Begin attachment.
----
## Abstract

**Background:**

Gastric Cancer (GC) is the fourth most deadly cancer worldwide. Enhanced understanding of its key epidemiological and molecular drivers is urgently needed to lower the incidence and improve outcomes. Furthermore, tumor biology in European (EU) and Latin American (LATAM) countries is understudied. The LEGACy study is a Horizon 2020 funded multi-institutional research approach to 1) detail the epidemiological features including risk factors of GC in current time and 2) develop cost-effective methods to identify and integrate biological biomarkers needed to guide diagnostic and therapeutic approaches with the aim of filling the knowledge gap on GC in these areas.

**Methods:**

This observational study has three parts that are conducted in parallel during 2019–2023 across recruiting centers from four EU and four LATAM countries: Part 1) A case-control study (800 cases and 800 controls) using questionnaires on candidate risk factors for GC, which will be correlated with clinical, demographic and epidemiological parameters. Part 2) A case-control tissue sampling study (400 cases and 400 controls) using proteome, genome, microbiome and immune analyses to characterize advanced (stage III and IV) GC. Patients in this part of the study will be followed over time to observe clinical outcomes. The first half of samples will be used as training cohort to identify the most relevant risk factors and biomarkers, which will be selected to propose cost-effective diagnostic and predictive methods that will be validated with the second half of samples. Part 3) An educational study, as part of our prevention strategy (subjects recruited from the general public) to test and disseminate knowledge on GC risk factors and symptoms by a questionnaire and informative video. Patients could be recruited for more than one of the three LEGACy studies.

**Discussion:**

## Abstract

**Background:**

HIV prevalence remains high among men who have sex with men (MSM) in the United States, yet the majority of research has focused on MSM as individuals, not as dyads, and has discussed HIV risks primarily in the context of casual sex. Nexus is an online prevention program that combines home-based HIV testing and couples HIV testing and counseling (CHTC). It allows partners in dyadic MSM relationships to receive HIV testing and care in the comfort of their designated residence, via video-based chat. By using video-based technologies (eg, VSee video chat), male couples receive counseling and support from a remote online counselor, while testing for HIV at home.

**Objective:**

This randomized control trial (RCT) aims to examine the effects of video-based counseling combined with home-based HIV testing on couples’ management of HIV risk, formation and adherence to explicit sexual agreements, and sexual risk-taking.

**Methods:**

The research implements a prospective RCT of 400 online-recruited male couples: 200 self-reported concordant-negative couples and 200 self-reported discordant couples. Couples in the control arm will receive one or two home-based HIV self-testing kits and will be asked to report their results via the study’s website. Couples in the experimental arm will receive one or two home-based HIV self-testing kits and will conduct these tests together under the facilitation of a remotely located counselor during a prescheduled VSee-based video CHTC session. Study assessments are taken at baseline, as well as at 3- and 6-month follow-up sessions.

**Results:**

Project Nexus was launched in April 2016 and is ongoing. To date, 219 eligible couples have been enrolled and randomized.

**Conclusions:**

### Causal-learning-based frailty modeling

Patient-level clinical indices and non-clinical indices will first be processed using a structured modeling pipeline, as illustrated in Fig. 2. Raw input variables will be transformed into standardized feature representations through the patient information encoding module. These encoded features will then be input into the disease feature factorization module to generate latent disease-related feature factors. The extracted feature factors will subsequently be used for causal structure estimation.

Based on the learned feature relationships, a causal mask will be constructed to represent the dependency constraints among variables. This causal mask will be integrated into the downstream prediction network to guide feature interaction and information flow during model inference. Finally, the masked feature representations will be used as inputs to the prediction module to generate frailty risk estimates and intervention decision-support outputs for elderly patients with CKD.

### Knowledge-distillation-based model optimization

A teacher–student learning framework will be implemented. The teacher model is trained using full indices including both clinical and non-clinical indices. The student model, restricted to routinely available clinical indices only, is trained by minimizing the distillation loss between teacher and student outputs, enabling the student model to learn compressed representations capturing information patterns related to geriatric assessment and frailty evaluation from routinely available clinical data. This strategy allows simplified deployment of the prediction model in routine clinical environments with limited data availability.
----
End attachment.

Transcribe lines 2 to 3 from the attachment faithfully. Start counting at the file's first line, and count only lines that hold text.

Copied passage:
**Background:**

Gastric Cancer (GC) is the fourth most deadly cancer worldwide. Enhanced understanding of its key epidemiological and molecular drivers is urgently needed to lower the incidence and improve outcomes. Furthermore, tumor biology in European (EU) and Latin American (LATAM) countries is understudied. The LEGACy study is a Horizon 2020 funded multi-institutional research approach to 1) detail the epidemiological features including risk factors of GC in current time and 2) develop cost-effective methods to identify and integrate biological biomarkers needed to guide diagnostic and therapeutic approaches with the aim of filling the knowledge gap on GC in these areas.